Ed. Note 7/11/2008: I’ve just noticed that the links to the many images previously posted, from www.wileypost.com, no longer work. The organization’s website is now here, but unfortunately the diversity of photos is not presently there. I’ve supplied alternative images where I’ve found them and will try to find more in the future. Also, see Bob Kemper’s Taxi Strip website.
Born near Grand Saline in Van Zandt County, Texas, on November 22, 1898, reared in south central Oklahoma after the age of 5, died in Point Barrow, Alaska, on August 15, 1935, buried in Memorial Park (on Broadway Extension south of Edmond) on August 23, 1935, many places can rightly claim to be the home of Wiley Hardeman Post, an Oklahoma aviation pioneer and hero. But, I’m quite certain that we can lay fair claim to calling him one of our own.
Until July 1, 1931, the “speed record” for circumventing the globe was held by the Graf Zeppelin (1929 – 21 days). But, on June 23, 1931, he and his Australian navigator, Harold Gatty, left Roosevelt Field, Long Island, NY, in Wiley’s Lockheed Vega named the “Winnie Mae” (for the oringal owner’s – F.C. Hall’s – daughter), determined to break that record. Traveling west to east, they made 14 stops along the way, and returned to Roosevelt Field on July 1, 1931, setting a new record of 8 days, 15 hours, and 41 minutes. The NYC Ticker Tape Parade is said to have rivaled Lindbergh’s. A memoir by Wiley and Gatty, called, “Around the Word In 8 Days”, with an introduction by Will Rogers, chronicled their journey.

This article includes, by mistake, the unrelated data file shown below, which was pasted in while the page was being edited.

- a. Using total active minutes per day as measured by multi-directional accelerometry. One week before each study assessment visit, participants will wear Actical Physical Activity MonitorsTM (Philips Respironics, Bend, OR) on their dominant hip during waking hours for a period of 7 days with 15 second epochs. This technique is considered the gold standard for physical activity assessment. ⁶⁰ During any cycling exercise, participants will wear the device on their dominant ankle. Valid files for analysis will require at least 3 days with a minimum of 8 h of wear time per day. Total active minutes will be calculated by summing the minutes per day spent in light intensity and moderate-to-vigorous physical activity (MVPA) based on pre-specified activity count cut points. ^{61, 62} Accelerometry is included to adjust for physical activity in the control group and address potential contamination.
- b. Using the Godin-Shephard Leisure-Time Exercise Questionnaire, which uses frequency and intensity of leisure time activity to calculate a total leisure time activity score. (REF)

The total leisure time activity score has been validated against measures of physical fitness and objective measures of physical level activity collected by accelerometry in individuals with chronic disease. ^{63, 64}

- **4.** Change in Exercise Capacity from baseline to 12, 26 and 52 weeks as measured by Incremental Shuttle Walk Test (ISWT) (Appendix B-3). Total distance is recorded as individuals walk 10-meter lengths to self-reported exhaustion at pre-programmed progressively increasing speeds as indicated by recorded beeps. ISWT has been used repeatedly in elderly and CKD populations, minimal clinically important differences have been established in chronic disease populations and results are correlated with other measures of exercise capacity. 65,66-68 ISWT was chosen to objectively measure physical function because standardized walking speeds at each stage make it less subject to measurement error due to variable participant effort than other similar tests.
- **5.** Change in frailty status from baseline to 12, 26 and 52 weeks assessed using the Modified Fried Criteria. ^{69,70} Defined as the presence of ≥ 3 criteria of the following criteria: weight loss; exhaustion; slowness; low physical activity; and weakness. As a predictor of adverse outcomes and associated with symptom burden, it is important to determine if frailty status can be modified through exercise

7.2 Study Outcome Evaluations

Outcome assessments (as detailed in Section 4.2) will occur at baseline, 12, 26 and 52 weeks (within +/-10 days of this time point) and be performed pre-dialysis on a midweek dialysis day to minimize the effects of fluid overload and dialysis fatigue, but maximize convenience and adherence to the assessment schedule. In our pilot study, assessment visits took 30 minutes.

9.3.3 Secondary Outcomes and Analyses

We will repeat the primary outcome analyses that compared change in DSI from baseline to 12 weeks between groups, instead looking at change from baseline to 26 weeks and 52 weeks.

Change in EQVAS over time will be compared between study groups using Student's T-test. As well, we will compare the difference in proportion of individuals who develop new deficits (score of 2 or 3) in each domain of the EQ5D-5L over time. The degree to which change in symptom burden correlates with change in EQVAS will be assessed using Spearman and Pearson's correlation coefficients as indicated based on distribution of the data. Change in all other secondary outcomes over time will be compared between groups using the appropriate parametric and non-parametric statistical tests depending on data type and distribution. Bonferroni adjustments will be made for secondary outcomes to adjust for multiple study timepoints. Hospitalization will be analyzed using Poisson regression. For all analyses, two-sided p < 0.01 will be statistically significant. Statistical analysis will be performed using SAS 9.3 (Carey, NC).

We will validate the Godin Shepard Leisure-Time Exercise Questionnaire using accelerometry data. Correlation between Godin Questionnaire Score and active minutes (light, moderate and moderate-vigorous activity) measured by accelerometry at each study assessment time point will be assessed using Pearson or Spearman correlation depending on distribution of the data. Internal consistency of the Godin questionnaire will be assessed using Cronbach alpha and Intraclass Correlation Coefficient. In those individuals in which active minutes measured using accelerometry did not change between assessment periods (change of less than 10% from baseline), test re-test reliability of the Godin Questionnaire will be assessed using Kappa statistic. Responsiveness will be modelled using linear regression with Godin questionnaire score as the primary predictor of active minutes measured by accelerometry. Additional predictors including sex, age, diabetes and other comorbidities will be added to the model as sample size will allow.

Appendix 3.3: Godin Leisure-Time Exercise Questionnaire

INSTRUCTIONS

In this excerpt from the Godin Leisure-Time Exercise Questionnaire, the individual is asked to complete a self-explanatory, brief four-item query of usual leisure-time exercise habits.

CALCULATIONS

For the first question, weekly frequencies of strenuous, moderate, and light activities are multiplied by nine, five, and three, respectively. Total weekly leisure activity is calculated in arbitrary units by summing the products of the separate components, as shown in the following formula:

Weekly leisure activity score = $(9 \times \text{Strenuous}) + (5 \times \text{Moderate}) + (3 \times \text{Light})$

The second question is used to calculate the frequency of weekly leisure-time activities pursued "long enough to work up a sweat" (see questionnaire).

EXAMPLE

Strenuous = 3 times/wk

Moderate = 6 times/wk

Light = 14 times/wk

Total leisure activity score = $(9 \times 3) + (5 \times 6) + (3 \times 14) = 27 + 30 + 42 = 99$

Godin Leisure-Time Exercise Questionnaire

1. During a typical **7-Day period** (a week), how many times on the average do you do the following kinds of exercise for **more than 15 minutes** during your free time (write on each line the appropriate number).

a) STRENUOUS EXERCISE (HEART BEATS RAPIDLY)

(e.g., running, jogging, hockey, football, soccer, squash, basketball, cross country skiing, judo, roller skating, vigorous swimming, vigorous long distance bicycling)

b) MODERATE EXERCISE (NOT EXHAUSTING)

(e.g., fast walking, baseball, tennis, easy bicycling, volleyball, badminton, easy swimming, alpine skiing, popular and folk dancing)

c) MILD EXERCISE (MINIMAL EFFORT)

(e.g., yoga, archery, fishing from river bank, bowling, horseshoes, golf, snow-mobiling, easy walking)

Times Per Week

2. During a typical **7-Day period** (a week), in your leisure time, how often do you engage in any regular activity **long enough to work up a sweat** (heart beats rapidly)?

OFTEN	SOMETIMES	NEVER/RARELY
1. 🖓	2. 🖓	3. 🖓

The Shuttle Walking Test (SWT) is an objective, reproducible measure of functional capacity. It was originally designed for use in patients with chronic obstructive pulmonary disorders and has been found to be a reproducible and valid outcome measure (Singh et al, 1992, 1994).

But, some scoffed at the accomplishment because of his rural (south central Oklahoma) upbringing and lack of educational accomplishments (he dropped out of school in the 8th grade).
So, he decided to take the trip again, this time alone, without a navigator but with some new equipment. On July 22, 1933, 50,000 people greeted him on his return to Brooklyn’s Floyd Bennett Field, having left only 7 days, 19 hours, earlier – breaking his previous record by 21 hours, and a 2nd Ticker Tape Parade followed in New York City.
What we take for granted today was electric to those who lived in that time. For example, see how Wiley Post was welcomed in Cleveland, of all places!
|Wiley Post received the Distinguished Flying Cross (1932), the Gold Medal of Belgium (1934), and the International Harmon Trophy (1934). He helped designed the 1st high-altitude pressure suit and is credited with discovering the Jet Stream. He was enshrined in the National Aviation Hall of Fame in 1969. In 1979, the United States Postal Service honored him with two airmail stamps. About him, Amelia Earhart said, “Wiley Post was the most courageous pilot in the history of aviation,” Astronaut Gen. Thomas Stafford said,”Every time I donned a modern space suit, I thought of Wiley Post,” and Howard Hughes said, of Post’s latter flight, “the most remarkable flight in history.”|
At the 1934 State Fair in Oklahoma City, police lines held the crowd back from welcoming their international hero (I’m looking for the original large image — for now, this small one gives the idea):
Stepping back a bit in time, Post did much of his work on the Winnie Mae in the hangars of Braniff Airways, then headquartered in Oklahoma City at the Curtiss-Wright Field (in 1941 renamed as the “Wiley Post Airport”), then located on the east side of Lake Hefner). From http://www.airfields-freeman.com/OK/Airfields_OK_C.htm:
Curtiss-Wright was also the original base for Braniff Airways (according to Kristopher Crook). “Braniff was based at Curtiss-Wright throughout the 1930’s, maintaining operations at the field even after the opening of the Municipal Air Terminal (now Will Rogers World Airport) in 1932.”